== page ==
Rapid developments in stem cell research have revealed that BMSCs can protect cardiomyocytes against apoptosis and repair the damaged heart (13–15,21–23). It is well known that ischemic stimulation and many IPC-induced factors, such as VEGF, erythropoietin, and SDF-1α, will improve the mobilization of BMSCs into peripheral blood (9,24,25). Several recent investigations have also demonstrated an increase of circulating BMSCs after IPC (11,12). More interestingly, in clinical stem cell therapy, a technique of repetitive balloon dilations (brief exposure to ischemia) that is used for intracoronary cell delivery has been found to facilitate the transfer of BMSCs (14,15). All of these suggested a potential relationship between IPC and BMSCs. Thus, we investigated whether the beneficial effects of IPC are related to the mobilization and the recruitment of BMSCs, especially in the late phase.
By monitoring the kinetics of stem cells and various cardioprotective factors, we observed a distinct increase of stem cells in the peripheral blood from 12 to 72 h after IPC, but SDF-1α and VEGF in plasma increased 1 and 3 h after IPC. The phase-specific kinetics of the stem cells and cardioprotective factors suggested the release of various factors would account for most of the cardioprotection in the early phase of IPC, but the delayed cardioprotection of IPC might be related to the mobilization and recruitment of stem cells rather than the up-regulation of some cardioprotective factors.
To further examine our hypothesis, we conducted in vivo studies by inducing I/R injury in the heart at different timings after IPC. Remote IPC by transient skeletal muscle ischemia did not affect the heart directly, which enabled us to investigate the beneficial effects of IPC on the heart and the mechanisms responsible at different timings. As expected, both the early and late phases of IPC afforded cardioprotection against I/R injury. Interestingly, the recruitment of BMSCs in the hearts was approximately 2-fold higher after the induction of I/R injury in the late phase than in the early phase of IPC. This indicated that the induction of I/R heart injury at different times of IPC would result in different grades of recruitment of BMSCs. Our data showed that the mobilization of BMSCs into circulating blood peaked 24 h after IPC. This provided a reasonable explanation for why the recruitment of BMSCs was enhanced in the hearts subjected to I/R injury in the late phase of IPC. These findings also phenomenally supported a relationship between the recruitment of BMSCs and the cardioprotection in the late phase of IPC.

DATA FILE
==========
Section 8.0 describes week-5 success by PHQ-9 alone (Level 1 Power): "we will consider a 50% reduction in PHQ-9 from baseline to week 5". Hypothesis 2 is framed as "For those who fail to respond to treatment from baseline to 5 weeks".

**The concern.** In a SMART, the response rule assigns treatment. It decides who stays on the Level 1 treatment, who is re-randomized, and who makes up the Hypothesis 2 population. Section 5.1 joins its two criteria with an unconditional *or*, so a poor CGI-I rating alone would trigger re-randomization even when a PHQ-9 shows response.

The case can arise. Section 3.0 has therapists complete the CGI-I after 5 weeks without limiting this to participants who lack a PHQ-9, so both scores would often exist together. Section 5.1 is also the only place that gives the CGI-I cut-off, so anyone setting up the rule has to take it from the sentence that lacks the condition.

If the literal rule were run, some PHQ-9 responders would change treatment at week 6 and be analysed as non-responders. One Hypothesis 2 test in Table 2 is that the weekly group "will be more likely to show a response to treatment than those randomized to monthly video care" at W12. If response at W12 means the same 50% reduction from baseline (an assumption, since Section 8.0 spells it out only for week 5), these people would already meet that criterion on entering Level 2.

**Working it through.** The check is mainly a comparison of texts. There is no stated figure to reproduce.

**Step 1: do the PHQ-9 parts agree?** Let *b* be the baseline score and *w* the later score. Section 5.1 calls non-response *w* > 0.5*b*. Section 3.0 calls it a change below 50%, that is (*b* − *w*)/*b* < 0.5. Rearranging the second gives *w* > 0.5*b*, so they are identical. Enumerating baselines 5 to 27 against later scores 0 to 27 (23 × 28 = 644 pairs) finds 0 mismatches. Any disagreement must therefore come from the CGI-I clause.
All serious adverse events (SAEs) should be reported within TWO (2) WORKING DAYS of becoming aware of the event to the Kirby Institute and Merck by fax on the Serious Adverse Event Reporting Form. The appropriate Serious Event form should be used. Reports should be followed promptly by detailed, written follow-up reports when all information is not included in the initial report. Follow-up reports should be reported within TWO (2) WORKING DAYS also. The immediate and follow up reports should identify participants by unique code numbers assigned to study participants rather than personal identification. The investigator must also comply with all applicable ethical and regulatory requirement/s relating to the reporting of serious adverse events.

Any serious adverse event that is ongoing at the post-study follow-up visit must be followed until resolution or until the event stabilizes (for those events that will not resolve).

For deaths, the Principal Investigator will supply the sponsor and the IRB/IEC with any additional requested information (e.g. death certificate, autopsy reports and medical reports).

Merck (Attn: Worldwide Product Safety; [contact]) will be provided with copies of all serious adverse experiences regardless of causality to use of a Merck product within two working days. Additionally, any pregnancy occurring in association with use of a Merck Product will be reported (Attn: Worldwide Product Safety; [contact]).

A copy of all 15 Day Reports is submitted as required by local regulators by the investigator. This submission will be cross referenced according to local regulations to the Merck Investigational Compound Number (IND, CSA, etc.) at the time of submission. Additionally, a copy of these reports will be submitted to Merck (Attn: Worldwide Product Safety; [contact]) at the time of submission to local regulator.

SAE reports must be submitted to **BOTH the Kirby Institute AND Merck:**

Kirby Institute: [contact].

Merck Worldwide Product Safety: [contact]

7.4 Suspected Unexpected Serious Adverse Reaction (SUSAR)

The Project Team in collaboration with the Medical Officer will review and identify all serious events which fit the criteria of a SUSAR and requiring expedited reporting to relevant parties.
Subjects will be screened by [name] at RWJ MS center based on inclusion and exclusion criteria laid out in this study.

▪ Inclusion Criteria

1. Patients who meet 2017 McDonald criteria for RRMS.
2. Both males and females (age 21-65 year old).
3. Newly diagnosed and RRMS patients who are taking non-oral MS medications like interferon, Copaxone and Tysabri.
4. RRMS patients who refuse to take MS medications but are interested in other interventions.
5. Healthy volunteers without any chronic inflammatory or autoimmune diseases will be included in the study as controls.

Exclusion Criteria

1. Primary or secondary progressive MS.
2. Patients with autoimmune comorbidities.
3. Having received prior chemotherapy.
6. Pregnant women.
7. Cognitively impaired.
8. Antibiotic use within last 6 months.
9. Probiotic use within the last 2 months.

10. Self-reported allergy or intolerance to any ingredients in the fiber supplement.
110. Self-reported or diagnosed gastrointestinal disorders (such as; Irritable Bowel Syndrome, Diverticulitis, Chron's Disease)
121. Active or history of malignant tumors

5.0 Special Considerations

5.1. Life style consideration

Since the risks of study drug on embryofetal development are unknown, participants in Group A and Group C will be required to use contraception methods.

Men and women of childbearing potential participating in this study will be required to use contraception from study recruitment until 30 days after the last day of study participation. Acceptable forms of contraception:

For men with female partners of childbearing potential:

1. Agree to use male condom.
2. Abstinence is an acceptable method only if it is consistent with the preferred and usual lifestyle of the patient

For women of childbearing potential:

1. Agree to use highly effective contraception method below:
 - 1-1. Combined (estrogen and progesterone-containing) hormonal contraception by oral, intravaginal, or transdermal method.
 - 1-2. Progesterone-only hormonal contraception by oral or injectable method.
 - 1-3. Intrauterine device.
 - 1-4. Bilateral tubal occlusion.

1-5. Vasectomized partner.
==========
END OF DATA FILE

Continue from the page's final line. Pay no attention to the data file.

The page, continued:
It has been reported that the reduction in myocardial metabolism and energy consumption also contributes to cardioprotection in the late phase of classical IPC (26). However, the metabolic modification should not be the main mechanism in the late phase of IPC in this study, because we used a remote IPC model without direct distribution of the heart before I/R heart injury. Otherwise, we cannot deny that the up-regulation of some other molecules would also contribute to the delayed cardioprotection of IPC, because we did not investigate the changes of other factors extensively, especially in the I/R injured heart.